The first criminal media circus, part two
Detective Frank Geyer
_Click here for part one.
Detective Frank Geyer of the Philadelphia police force had two clues to follow. Several times during their convoluted flight, the children had written letters to their mother and grandparents, each letter properly headed with the date and place of origin; while Holmes had never mailed their letters, nor had he destroyed them, and thus Geyer had a rough sketch of the path ahead. Secondly, he knew that Holmes parked his victims in the short term at boarding houses, but in the case of Carrie, at least, when he had been ready to finish her, he had rented a house in an out-of-the-way place for the task. So he knew that, when the children vanished from their rented rooms, he needed to turn to the real estate agents and private landlords for his next clue. Armed with photographs, descriptions, and an inventory of the children’s clothing and belongings, Geyer tracked the three children as far as Indianapolis. There Howard’s trail vanished. The two girls he traced as far as Toronto before they, too, disappeared.
Although the Toronto police assisted the hunt, there were simply too many real estate agents and private landlords to investigate. Geyer, an experienced and imaginative detective, had already realized the power of the media and took the gamble that they could mobilize the city faster than he could. On Wednesday night, July 10, 1895, he held what today would be called a press conference in his room at the Rossin House, describing his search for a rental house taken by a man using one of a number of aliases. This man, Geyer said, tended to say he wanted the house for a widowed sister and her children. But a few days later, the house would be found abandoned.
Geyer’s gamble paid off. The Toronto reporters, horrified at the thought of three murdered children, sympathetic to their mother and the quest for justice, plastered the story across the first page of every newspaper in the city and kept it there. Their stories were picked up by the wire services and flooded out to newspapers throughout Canada, the United States, and Europe. The next day, when Geyer and the Toronto police resumed their hunt, they found that most real estate agents had already checked their files and the time required for each visit was minimal.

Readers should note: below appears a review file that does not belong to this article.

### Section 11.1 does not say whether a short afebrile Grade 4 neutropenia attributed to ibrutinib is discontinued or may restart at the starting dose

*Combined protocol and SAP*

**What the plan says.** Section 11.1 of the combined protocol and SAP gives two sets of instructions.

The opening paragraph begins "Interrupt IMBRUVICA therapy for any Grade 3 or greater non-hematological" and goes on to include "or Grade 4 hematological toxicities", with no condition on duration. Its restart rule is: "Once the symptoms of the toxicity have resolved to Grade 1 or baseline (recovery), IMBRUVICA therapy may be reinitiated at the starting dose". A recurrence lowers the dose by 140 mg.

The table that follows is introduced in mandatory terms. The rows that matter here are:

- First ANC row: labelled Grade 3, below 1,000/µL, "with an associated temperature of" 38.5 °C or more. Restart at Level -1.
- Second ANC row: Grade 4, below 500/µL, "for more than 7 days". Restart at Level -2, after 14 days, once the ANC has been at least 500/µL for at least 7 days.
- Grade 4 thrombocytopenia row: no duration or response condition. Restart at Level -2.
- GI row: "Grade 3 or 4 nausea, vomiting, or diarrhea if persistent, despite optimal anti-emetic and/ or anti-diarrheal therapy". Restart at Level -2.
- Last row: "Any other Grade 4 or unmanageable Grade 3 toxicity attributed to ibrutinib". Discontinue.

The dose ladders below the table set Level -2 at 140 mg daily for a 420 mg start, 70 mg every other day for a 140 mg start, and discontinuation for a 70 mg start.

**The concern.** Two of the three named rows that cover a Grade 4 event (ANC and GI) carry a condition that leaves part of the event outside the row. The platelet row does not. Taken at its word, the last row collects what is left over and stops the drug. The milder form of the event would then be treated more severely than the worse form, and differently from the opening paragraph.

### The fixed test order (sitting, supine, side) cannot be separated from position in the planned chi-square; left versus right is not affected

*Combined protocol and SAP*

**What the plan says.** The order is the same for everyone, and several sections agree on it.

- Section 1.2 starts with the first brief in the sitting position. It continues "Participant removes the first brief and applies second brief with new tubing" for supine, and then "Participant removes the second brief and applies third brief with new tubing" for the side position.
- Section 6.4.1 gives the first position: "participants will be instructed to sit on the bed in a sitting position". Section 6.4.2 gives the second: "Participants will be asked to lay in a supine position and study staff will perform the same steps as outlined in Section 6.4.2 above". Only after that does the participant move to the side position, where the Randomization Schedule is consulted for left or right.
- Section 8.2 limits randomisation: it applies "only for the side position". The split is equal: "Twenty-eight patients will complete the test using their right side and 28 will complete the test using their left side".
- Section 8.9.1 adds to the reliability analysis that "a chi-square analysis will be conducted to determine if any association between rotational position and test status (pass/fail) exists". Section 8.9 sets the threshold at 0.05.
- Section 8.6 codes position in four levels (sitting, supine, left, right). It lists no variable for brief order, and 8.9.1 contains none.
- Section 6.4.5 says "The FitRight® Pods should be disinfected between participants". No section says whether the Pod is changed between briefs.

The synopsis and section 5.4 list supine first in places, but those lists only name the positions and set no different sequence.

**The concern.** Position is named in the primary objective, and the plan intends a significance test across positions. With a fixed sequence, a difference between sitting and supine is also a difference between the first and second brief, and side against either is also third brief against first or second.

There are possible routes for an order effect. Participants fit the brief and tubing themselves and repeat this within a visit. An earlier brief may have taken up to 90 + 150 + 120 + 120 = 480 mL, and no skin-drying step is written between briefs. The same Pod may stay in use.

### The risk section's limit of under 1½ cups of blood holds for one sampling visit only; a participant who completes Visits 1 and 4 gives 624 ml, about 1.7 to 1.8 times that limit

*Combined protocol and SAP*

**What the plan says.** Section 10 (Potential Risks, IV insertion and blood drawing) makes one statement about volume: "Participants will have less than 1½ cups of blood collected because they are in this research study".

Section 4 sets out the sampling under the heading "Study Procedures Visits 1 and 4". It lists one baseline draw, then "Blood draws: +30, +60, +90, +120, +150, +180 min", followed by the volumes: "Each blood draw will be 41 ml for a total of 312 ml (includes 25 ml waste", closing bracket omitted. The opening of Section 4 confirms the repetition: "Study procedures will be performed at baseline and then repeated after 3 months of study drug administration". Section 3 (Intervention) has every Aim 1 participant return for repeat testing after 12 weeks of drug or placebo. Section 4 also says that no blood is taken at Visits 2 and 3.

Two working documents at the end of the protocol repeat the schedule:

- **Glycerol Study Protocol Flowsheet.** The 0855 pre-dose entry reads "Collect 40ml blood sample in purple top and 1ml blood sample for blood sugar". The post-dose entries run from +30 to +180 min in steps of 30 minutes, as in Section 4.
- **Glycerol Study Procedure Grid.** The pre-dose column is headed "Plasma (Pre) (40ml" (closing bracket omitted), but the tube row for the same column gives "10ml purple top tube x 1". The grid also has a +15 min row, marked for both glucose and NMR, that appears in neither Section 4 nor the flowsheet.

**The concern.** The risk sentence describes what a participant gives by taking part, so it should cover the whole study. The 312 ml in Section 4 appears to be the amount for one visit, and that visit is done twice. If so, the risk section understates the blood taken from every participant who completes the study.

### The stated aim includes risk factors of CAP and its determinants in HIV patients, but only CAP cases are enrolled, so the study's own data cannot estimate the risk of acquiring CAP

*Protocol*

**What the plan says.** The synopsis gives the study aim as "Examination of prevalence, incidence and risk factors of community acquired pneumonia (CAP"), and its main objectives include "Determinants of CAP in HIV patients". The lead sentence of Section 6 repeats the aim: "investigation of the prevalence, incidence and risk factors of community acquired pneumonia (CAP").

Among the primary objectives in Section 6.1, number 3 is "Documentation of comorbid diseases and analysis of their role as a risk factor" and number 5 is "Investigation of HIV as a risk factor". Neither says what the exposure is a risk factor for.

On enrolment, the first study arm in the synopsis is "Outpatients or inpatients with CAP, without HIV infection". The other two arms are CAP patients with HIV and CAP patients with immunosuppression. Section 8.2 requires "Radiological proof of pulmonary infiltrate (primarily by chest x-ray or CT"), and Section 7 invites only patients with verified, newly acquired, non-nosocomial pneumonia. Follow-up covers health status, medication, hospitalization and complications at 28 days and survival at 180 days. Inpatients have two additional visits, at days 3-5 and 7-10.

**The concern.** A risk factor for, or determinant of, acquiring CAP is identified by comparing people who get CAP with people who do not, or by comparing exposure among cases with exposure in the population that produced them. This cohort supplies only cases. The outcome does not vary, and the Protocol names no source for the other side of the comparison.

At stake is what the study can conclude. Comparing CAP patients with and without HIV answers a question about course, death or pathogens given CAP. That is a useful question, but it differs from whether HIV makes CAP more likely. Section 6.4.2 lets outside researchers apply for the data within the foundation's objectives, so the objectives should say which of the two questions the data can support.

Found, too late
_Thousands of tips poured in. Each was investigated over a frantic weekend. On the following Monday, Geyer spoke with a Scottish immigrant named Thomas Ryves, who lived next door to a rental house that had been taken the previous October by a man who claimed, when he borrowed a shovel from Ryves, that the house was for his widowed sister. The man had been accompanied by two teenaged girls. But when he left a few days later, he was alone. And he hadn’t returned.
Geyer and his Toronto police assistant borrowed the same shovel and used it to check the entire property for disturbed soil. They found it in the basement, where Alice and Nellie had been buried together, naked, in a shallow grave. Although they had been dead for eight months and the autopsy could not conclusively determine the cause of death, the coroner’s best guess was asphyxiation by gas.
The first part of Geyer’s mission had been accomplished. But Howard’s absence haunted him. He returned to Indianapolis, the last place the boy had been reported, and again the reporters flocked to hear him. Again the story commanded the front page of every paper in the city, nation, and two continents, and again real estate agents and private landlords checked their records. And again thousands of leads poured in. But it wasn’t until August 27 that an agent named Samuel Brown spoke with Geyer about a house owned by a Dr. Thompson that fit the description, out in the suburb of Irvington.
An initial search of the house turned up a battered trunk, hidden beneath the porch steps, that matched the description of the one carried by the children. But there was no sign of a grave this time and the sun was setting, so Geyer and his Indianapolis police assistant returned to the city for the night by trolley. So it was Dr. Thompson’s medical partner, Dr. Barnhill, who along with some neighborhood kids searched the furnace in the basement and found fragments of bone, hair, and charred internal organs blocking the exhaust pipe. Too little was left to determine Howard’s mode of death, but his body had been chopped to chunks and incinerated.
Click here for part three.